Finding Dory Review

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Finding Dory is a film as unable to focus and as instantly forgetful as its protagonist. Though its creativity abounds, its average visuals and impossibly nonsensical script throw it beneath even Cars 2’s wheels.  

In most ways, the script of Finding Dory never should’ve sold. Director/co-writer Andrew Stanton (who also wrote and directed the original Finding Nemo) can’t focus on a single idea or plot thread for more than a minute or two. Though the overall concept of Dory’s search for her long-forgotten parents easily compliments her character in theory, in practice Finding Dory runs like a series of wildly disconnected vignettes, each strung to the other by ludicrously random plot devices that seem to exist not out of story necessity, but to stretch what should have been a half-hour short to a full-length movie. Marlin, Dory, and Nemo need to cross from the coast of Australia to California? Don’t worry, the surfer-dude turtle from the first film can transport them to the exact location they need to be in just a few seconds. Dory about to reach her destination and find her parents? No, instead let’s throw in a distracting sign to lead her in completely the wrong direction.

Dory and the supporting cast of aquatic characters are as engaging as in most Pixar films (with the exception of Dory’s parents, who seem saccharine and idealized to the extent that they unintentionally channel the creepiness of the button-eyed figures of Coraline), but the world they inhabit is bland. It’s colorful, for sure, but while one of Pixar’s primary strengths is their ability to transport viewers to other worlds (the first Finding Nemo did this better than any other Pixar film, capturing the beauty and danger of the ocean in a way that a human could never experience), Finding Dory elects to take us to…an unremarkable aquarium.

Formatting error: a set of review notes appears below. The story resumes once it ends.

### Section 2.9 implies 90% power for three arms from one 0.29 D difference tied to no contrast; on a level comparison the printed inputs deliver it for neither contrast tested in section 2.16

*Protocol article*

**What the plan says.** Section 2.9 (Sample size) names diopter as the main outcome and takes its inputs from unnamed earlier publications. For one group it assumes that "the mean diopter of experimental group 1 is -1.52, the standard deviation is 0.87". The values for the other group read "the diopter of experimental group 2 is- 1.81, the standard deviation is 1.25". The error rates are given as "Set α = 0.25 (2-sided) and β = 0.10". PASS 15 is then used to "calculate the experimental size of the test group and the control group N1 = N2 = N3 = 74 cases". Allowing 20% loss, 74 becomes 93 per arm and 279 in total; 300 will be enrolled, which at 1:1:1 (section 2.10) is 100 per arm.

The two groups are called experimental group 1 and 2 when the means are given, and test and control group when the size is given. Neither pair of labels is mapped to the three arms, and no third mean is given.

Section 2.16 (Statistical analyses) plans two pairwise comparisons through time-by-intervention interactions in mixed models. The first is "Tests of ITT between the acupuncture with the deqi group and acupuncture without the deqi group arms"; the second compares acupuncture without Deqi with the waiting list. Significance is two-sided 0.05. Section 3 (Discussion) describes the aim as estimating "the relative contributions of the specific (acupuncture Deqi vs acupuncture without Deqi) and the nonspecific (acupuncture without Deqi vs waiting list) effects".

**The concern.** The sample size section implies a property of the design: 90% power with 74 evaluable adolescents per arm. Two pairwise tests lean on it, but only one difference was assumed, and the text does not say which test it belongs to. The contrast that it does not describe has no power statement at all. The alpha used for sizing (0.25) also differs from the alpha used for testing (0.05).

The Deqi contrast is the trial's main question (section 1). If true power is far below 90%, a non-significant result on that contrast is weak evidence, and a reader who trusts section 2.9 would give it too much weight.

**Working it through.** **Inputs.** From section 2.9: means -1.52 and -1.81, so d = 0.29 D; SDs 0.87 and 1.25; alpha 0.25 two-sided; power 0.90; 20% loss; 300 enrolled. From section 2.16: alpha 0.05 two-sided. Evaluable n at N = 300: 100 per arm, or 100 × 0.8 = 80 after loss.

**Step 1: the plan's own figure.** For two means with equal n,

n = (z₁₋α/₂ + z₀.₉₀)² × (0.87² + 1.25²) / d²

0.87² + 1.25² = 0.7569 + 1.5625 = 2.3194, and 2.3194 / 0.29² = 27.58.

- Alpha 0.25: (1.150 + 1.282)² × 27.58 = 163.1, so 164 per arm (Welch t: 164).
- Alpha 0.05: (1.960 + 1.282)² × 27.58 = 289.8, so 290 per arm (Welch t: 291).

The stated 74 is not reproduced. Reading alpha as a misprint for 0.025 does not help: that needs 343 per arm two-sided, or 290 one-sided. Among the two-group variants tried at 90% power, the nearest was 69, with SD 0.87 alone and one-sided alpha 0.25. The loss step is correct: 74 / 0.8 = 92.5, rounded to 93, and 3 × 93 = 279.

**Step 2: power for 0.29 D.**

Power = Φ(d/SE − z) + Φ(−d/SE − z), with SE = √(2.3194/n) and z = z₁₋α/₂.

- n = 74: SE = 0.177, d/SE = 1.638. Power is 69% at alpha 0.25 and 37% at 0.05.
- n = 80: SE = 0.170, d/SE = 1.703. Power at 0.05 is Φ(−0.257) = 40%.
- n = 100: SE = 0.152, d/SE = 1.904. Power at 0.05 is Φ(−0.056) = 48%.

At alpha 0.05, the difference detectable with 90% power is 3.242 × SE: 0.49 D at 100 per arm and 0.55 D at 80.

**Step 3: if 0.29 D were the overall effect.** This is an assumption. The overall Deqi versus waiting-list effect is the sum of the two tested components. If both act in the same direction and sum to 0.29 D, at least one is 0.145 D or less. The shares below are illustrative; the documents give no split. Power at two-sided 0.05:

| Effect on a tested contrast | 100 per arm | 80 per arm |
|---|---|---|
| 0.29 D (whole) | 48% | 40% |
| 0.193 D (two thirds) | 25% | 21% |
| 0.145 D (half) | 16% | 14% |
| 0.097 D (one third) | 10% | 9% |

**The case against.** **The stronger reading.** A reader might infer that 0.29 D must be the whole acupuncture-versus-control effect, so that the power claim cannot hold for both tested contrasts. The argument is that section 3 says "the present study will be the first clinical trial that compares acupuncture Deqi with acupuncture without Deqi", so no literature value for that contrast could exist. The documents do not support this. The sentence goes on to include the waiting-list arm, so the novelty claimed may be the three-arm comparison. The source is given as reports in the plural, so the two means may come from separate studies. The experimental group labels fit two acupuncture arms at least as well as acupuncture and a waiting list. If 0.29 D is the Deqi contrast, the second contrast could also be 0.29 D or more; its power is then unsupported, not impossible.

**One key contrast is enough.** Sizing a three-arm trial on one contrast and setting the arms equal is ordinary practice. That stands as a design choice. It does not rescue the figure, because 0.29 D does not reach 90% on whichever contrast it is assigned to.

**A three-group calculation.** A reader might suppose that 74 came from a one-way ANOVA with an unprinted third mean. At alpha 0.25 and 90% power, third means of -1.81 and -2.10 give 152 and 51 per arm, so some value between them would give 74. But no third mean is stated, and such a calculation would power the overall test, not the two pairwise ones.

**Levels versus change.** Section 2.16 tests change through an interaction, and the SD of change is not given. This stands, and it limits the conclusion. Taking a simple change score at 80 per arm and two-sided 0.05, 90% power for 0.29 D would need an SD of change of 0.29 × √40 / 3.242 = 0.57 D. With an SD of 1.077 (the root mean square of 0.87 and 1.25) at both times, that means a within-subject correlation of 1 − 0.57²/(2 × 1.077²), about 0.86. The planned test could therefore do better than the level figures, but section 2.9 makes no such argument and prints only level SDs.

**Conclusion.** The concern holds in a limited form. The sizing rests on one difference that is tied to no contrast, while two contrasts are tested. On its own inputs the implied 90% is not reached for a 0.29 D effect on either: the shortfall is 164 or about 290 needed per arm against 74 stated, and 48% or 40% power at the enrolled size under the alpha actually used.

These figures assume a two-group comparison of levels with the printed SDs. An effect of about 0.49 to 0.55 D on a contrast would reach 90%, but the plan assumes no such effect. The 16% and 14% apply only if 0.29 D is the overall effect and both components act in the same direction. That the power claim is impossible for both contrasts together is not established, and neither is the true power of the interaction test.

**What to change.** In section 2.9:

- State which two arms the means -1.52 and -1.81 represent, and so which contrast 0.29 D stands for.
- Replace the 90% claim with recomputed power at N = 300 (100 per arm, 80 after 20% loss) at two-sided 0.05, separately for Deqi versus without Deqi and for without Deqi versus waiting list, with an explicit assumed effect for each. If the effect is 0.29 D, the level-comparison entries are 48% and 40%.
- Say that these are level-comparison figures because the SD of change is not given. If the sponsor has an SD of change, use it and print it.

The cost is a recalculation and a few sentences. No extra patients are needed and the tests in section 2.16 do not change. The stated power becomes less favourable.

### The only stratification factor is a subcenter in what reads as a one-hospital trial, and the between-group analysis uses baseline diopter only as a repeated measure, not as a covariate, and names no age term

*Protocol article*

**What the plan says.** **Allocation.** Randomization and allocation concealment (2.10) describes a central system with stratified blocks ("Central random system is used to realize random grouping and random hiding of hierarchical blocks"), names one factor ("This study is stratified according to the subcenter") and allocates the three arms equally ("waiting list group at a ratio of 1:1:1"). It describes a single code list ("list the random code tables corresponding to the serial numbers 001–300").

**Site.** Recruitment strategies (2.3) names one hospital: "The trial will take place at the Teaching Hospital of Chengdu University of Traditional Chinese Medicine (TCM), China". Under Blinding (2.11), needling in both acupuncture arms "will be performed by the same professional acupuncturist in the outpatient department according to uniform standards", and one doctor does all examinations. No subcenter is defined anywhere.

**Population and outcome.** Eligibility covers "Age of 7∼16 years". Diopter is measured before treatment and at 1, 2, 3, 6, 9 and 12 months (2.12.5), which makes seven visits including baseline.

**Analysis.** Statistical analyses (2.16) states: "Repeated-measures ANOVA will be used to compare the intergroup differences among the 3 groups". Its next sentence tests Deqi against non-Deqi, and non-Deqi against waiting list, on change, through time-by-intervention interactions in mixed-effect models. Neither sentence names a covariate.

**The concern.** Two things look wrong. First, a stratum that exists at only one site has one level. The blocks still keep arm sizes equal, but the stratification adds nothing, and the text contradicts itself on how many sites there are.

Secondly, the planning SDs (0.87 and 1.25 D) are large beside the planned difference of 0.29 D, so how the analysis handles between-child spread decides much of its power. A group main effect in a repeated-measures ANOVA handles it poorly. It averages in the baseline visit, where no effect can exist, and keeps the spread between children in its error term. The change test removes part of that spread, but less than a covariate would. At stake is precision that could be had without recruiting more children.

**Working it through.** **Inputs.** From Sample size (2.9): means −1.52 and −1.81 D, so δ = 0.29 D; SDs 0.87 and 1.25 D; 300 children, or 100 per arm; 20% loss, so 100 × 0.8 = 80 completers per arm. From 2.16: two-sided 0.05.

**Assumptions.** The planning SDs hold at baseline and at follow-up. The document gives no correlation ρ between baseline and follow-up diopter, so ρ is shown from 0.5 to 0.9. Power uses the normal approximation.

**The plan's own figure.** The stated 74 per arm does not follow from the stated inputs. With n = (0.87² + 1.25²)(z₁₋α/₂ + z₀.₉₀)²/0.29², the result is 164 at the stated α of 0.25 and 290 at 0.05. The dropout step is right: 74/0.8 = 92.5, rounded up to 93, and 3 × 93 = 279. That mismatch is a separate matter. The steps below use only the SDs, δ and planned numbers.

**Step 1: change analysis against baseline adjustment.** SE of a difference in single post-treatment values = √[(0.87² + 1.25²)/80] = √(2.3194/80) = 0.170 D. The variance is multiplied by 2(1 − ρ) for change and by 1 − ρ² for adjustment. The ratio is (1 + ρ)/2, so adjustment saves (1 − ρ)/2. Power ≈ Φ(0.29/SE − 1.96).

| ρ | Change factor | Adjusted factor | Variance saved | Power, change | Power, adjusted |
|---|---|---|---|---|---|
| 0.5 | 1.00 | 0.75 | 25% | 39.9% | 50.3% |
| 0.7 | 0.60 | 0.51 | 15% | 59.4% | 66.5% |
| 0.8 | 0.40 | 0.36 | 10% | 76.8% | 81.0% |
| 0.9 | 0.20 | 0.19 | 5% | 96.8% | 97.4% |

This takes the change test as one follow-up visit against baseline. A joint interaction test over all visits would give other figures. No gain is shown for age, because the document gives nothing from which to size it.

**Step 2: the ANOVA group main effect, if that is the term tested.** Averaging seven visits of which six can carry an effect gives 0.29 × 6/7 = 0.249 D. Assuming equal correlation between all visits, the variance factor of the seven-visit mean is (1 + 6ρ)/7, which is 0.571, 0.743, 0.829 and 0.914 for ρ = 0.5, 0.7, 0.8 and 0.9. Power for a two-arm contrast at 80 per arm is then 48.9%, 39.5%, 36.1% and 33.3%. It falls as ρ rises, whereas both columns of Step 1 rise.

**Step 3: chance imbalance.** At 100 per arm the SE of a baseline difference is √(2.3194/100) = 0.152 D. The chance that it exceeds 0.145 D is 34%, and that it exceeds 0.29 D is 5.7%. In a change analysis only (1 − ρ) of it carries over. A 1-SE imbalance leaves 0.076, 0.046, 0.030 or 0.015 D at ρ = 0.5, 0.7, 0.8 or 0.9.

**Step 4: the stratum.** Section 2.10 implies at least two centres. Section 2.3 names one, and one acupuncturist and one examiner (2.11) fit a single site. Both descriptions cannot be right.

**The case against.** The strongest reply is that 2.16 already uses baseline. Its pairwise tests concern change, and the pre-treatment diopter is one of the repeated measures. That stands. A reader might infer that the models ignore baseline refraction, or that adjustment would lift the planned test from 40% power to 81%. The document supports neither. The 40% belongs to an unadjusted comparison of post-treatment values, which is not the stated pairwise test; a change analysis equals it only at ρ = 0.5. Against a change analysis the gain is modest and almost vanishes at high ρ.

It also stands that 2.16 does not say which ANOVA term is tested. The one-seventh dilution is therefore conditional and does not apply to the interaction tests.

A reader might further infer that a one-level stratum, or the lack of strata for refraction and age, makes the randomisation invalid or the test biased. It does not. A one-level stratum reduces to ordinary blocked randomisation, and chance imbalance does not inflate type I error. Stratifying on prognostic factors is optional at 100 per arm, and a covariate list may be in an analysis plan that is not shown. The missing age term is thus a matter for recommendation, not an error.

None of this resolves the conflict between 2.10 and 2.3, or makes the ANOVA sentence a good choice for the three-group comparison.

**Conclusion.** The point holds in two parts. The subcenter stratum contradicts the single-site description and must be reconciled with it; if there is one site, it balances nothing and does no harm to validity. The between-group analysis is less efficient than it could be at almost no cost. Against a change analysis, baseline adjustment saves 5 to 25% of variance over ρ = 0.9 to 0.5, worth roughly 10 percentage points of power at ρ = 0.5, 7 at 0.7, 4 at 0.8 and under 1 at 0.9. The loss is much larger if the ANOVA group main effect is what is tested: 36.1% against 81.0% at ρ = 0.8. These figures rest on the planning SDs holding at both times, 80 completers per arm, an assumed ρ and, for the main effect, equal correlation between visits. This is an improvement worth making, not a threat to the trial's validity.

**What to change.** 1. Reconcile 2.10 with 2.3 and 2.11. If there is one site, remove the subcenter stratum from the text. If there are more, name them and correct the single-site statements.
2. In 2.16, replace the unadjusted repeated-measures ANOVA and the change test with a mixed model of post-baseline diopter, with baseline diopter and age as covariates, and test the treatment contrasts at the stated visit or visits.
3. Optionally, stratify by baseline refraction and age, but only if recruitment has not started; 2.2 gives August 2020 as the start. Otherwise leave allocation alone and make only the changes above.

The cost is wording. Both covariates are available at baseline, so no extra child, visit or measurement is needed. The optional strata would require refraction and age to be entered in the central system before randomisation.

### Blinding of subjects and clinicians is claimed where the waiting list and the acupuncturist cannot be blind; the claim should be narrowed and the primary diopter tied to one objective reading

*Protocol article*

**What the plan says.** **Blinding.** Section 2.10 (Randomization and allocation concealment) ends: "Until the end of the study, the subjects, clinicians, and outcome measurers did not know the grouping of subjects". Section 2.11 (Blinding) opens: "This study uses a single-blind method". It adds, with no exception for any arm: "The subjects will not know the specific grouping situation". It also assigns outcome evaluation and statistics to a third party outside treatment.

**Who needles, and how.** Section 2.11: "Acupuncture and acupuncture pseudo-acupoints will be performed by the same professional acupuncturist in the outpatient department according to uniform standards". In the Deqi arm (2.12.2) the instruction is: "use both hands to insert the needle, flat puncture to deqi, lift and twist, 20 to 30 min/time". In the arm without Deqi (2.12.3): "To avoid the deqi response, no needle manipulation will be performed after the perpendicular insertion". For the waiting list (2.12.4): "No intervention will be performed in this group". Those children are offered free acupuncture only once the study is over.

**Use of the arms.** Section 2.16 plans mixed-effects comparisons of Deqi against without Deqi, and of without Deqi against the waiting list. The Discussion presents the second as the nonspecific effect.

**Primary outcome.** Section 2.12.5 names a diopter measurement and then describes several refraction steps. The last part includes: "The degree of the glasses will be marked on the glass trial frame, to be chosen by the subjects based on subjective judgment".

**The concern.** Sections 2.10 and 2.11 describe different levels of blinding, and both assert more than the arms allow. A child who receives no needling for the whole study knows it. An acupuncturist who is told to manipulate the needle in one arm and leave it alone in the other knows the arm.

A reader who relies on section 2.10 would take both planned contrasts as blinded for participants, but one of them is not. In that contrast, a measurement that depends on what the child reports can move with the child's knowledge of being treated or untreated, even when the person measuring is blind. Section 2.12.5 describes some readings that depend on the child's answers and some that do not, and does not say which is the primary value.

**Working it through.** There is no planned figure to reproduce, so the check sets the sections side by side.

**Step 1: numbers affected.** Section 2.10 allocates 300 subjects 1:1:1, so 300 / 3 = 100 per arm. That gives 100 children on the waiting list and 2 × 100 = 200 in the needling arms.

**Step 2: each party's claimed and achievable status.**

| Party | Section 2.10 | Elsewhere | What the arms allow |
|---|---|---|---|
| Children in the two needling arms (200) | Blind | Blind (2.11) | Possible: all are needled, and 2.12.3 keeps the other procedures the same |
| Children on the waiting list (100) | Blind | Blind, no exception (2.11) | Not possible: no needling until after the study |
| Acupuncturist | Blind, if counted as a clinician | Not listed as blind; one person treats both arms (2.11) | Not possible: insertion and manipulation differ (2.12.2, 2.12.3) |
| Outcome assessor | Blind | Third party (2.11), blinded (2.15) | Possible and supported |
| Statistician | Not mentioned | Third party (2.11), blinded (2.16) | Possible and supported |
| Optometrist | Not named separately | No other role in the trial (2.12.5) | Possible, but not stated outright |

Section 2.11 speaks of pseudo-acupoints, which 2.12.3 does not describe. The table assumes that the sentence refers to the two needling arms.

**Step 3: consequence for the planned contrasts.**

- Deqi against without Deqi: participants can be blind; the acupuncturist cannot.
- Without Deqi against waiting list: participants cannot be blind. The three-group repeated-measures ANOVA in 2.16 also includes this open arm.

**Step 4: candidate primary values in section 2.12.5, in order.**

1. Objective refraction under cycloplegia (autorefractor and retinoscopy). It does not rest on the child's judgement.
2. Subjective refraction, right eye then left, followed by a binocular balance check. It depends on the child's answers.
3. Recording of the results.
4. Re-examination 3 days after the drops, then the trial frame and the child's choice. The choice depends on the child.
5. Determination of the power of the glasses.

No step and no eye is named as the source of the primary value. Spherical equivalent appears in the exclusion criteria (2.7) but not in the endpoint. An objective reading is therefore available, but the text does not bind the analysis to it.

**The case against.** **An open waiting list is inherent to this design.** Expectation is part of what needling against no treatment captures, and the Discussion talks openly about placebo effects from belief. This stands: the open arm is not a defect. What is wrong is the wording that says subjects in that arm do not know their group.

And maybe an aquarium is a better use of a child’s time than Finding Dory. While an aquarium can teach them the beauty of the ocean, Finding Dory can teach that severe mental disabilities can simply improve nearly to the point of vanishing if you will them away hard enough. While an aquarium can simultaneously enchant the adults, Pixar’s signature older-audience appeal is relegated here to a single sex joke (yes, you read correctly, a sex joke). Or better yet, return to the original Finding Nemo, whose perfect composition and cinematography, mature yet approachable story, and consistent balance between poignancy and humor make it a joy to watch a hundred times over. As for its sequel, Finding Dory has lost its way.

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